Hannah Weinberger / Photo from the St. Helena Public Library
The Wine Enthusiast tells us that Napa’s modern wine industry began in the 1960s, but viticulture and winemaking were integral to the US economy before Prohibition. Women had worked growing grapes and making wine for centuries before Hannah Weinberger earned the distinction of becoming California’s first female winemaker during the 1880s.
Her husband John C. Weinberger was born in Weissenburg, Bavaria on July 13, 1830. He came to New York in 1848 and subsequently lived in Cincinnati and Indianapolis, becoming involved in farming. In 1870 he came to California and established a winery in the Napa Valley.
Weinberger was murdered in 1882, after which operation of the winery continued under his second wife, Hannah. John, was shot dead in March 1882. As a result, she assumed control of his winery and filled his role as director of the local Bank of St. Helena. In 1889, she crossed the Atlantic to appear at the World’s Fair in Paris as the only California female vintner to win a silver medal in the wine competitions.
Hannah Elizabeth Rabbe was born on October 7, 1840 in New Albany, Indiana. She later lived in nearby Ohio where she was listed as Hannah Rabbe from Cincinnati, and where she married John Christian Weinberger in 1871. John, who was usually called J.C., had immigrated to the U.S. from Bavaria when he was 18 years old. Just before their marriage, JC had purchased the property in California.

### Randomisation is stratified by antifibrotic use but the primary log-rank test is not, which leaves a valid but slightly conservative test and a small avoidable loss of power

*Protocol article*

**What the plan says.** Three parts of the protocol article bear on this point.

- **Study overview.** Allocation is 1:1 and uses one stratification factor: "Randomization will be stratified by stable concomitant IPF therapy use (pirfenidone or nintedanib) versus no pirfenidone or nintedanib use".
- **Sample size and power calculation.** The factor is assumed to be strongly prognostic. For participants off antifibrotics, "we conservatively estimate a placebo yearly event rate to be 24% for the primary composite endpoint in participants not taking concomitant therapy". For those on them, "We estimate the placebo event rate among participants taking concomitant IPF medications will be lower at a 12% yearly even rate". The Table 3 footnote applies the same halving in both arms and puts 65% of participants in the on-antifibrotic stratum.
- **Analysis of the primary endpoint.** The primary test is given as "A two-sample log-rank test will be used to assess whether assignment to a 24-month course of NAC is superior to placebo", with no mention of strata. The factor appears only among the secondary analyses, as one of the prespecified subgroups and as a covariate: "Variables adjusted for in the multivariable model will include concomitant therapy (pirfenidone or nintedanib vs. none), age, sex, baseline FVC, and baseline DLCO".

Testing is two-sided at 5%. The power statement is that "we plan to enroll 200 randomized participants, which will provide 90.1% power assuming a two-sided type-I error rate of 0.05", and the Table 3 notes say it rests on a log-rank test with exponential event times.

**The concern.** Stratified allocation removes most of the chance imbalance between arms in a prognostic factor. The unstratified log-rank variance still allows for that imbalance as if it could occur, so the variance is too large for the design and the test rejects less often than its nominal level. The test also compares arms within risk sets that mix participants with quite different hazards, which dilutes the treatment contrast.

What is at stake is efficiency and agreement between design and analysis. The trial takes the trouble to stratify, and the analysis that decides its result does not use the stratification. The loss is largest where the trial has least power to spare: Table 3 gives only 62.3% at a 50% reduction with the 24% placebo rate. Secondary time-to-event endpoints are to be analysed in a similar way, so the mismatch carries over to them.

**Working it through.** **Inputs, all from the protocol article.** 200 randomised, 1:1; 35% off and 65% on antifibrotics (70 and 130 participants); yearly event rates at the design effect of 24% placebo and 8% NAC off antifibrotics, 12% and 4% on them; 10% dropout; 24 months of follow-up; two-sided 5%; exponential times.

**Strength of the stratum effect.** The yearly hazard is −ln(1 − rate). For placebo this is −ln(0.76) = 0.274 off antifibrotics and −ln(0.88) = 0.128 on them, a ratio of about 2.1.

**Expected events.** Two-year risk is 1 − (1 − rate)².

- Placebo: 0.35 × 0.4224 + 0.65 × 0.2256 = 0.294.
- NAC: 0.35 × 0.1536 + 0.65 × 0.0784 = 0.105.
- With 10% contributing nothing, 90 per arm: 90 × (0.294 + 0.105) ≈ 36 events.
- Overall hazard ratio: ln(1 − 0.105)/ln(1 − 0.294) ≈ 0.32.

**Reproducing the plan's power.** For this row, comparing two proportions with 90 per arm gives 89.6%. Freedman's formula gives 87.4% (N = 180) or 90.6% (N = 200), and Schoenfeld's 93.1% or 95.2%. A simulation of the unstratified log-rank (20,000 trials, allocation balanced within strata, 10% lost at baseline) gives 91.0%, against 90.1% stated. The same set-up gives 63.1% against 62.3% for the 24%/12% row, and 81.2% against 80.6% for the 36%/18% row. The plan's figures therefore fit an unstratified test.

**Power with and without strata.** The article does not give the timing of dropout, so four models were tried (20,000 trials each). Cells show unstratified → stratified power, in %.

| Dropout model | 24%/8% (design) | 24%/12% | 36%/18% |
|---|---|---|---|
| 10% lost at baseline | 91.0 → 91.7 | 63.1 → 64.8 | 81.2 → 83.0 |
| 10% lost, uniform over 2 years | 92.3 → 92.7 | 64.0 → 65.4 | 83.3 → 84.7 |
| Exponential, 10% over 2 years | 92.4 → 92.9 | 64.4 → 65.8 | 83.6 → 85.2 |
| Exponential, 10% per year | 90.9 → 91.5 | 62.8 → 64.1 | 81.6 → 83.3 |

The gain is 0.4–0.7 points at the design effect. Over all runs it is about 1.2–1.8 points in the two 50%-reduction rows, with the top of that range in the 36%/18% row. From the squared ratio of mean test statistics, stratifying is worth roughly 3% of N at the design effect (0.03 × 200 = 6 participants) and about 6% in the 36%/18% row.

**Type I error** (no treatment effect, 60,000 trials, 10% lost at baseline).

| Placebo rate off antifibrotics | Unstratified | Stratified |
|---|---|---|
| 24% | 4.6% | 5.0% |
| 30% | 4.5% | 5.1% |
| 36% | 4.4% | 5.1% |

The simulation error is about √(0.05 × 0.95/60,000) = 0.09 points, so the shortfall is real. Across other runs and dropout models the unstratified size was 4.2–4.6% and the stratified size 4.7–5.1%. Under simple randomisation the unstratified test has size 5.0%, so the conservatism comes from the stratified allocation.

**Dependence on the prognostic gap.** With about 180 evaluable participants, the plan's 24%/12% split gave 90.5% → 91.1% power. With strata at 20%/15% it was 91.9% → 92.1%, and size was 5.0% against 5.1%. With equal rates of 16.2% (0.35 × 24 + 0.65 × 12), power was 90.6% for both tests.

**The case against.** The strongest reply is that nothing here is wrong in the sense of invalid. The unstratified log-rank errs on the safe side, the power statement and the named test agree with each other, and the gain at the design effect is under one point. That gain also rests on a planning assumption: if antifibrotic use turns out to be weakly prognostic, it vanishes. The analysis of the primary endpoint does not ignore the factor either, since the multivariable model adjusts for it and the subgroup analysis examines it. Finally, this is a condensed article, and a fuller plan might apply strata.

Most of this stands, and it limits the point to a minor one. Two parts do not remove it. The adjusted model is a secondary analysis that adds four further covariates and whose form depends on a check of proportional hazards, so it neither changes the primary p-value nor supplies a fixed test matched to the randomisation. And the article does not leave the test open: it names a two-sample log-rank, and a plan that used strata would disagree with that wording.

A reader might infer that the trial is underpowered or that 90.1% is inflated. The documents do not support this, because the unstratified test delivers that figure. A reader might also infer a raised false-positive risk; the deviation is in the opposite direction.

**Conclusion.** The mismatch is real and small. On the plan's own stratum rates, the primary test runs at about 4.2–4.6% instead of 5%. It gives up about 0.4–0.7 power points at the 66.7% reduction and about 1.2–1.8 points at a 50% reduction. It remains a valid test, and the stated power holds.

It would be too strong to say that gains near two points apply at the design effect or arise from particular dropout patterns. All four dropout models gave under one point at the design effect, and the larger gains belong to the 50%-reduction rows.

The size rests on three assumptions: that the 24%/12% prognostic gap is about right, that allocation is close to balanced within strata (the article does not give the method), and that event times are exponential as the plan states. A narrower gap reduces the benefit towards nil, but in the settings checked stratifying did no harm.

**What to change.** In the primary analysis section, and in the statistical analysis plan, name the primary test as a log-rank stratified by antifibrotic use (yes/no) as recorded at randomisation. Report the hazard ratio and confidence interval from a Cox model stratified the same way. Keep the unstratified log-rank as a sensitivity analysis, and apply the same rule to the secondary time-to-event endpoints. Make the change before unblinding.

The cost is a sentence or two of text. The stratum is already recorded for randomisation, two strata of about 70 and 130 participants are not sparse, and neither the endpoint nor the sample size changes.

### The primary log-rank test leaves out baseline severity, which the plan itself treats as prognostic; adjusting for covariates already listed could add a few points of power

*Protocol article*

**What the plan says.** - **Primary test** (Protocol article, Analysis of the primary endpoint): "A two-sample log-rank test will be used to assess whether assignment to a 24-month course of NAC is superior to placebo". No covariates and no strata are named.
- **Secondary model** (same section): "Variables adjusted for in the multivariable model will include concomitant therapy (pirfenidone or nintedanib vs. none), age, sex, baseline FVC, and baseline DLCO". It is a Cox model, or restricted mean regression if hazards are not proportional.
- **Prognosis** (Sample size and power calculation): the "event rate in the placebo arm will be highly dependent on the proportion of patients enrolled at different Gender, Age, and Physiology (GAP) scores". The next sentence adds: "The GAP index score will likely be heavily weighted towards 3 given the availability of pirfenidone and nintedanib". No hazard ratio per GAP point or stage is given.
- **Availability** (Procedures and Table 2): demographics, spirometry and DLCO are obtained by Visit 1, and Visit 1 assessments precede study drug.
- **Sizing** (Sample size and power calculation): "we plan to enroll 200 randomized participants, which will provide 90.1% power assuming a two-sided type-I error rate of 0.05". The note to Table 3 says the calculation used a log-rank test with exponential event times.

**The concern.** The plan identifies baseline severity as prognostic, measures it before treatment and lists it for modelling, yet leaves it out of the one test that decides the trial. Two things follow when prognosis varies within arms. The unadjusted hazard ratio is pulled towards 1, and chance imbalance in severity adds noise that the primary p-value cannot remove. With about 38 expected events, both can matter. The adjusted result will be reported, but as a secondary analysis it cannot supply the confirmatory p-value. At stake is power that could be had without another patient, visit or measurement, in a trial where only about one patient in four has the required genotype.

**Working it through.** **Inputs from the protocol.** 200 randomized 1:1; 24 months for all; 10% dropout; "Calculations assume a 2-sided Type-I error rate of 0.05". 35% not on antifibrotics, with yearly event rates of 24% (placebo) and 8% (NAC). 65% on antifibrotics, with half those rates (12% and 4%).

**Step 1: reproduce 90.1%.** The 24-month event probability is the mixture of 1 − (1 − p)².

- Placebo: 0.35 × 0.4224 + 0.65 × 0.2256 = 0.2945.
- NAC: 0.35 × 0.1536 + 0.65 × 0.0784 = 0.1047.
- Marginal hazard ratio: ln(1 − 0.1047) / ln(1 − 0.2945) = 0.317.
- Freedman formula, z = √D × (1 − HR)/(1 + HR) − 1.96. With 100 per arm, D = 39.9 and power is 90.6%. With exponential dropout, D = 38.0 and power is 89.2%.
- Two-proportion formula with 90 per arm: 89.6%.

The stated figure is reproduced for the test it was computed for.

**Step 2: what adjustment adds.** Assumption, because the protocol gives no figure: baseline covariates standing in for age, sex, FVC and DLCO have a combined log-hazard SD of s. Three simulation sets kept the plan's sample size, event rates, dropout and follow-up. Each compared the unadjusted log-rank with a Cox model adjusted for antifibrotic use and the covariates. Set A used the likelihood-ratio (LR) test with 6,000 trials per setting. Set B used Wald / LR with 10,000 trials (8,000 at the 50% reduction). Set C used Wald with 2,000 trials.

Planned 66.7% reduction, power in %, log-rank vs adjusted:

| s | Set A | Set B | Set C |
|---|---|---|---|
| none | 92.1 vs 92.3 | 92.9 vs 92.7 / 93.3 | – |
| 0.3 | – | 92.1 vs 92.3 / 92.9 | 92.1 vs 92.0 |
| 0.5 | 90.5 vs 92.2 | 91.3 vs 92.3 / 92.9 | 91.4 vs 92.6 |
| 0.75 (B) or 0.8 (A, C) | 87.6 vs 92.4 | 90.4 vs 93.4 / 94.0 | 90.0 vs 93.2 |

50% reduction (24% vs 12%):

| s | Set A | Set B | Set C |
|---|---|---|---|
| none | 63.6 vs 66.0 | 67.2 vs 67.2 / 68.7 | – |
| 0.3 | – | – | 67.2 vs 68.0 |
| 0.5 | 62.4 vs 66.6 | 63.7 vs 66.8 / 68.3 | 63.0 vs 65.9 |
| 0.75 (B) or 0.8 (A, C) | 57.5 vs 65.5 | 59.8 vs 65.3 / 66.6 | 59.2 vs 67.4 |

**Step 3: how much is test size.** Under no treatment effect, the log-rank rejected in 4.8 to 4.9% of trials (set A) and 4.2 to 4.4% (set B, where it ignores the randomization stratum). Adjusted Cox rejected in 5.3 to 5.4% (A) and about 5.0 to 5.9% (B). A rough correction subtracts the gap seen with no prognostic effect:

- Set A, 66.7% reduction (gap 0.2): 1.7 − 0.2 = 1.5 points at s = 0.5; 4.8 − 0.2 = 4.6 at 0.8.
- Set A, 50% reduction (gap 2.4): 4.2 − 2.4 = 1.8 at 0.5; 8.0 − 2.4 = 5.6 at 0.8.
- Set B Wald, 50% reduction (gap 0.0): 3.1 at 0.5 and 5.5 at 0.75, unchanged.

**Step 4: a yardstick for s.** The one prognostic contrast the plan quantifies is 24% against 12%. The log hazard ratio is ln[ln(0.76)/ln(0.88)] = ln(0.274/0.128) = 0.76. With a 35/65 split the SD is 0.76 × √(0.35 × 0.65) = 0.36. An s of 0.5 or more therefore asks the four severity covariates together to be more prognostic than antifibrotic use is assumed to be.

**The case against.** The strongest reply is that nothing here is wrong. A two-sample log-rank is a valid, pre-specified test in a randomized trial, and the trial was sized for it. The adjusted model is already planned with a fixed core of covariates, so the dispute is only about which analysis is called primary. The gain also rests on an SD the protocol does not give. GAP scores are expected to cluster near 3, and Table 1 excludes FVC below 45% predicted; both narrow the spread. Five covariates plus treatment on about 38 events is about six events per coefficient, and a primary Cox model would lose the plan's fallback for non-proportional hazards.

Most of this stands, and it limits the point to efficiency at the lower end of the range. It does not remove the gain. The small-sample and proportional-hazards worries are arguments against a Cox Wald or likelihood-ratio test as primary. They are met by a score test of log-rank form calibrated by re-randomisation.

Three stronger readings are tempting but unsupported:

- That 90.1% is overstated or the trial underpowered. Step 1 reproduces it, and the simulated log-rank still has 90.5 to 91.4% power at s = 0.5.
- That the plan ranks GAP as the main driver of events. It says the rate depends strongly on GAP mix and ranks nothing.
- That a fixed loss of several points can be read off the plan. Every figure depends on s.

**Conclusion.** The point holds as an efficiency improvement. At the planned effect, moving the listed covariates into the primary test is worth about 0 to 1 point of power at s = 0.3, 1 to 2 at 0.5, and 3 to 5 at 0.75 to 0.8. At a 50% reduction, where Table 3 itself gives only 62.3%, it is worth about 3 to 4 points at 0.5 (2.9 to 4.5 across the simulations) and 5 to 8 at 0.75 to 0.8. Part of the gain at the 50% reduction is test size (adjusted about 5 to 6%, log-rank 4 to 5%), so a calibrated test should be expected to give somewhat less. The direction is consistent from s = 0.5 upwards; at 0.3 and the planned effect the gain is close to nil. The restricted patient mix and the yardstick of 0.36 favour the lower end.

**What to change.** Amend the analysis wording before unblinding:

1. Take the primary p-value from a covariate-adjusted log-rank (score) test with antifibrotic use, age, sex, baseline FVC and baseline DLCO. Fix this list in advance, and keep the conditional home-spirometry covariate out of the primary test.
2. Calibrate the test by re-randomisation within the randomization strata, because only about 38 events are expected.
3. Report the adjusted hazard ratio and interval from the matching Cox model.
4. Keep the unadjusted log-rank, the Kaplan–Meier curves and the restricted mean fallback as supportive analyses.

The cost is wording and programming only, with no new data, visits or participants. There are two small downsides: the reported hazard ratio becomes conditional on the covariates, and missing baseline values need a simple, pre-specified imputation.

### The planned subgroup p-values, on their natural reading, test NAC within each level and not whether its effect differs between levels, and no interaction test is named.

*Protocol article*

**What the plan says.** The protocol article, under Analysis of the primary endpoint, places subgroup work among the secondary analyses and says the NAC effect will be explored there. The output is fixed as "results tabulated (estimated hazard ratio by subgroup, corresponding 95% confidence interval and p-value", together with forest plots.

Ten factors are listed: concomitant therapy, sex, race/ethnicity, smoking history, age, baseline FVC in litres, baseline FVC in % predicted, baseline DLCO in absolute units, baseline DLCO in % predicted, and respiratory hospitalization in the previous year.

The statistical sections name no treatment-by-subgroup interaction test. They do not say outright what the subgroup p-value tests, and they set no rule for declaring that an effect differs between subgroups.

JC and Hannah settled in the Napa Valley in what would become the town of St. Helena. On their 240-acre estate, they built the J.C. Weinberger Winery in 1876. The town had recently grown significantly and that same year it was incorporated. In the 1870s hundreds of people settled in the area and started vineyards, John was “murdered by a disgruntled fired employee who had been making unwanted advances to daughter Minnie,” The J.C. Weinberger Winery was said to have the first stone wine cellar in the area. The winery was capable of producing about 70,000 gallons of wine and it also produced grape syrup. Weinberger was one of the first to experiment with converting grape juice to syrup.
After her husband’s death, Hannah took over leadership of the J.C. Weinberger Winery and also assumed her husband’s former role as director of the Bank of St. Helena. At that time, land and business ownership were seen as almost exclusively male roles. Women still weren’t allowed to vote nationally and were discouraged from holding professional responsibilities, let alone running or owning businesses.
Nonetheless, Hannah took over the business and the winery flourished under her management. In 1889, production expanded to 100,000 gallons of wine and 5,000 gallons of brandy. That same year, Hannah traveled across the Atlantic to Paris for the 1889 Paris Exposition. There she entered a prestigious wine competition featuring competitors from many of the best French and other European vineyards. Hannah won a silver medal for her wine, making her the only California woman to do so. This award and the publicity that went with it helped to change minds within the world of wine regarding the value and quality of the burgeoning California wine industry. An 1889 ledger from Wines and Vines of California, noted Hannah Weinberger, along with 17 other women, on their list of cellar masters and vineyardists.
Hannah continued to run her winery, until she was forced to shut down the business in 1920 at the dawn of Prohibition. The 18th Amendment to the U.S. constitution prevented the sale of alcohol, making the wine business somewhat obsolete. But the 19th Amendment gave women in the United States the right to vote nationally. Hannah died on May 5, 1931. She was 90 years old. Hannah left an incredible legacy as someone who shaped Napa’s early wine industry.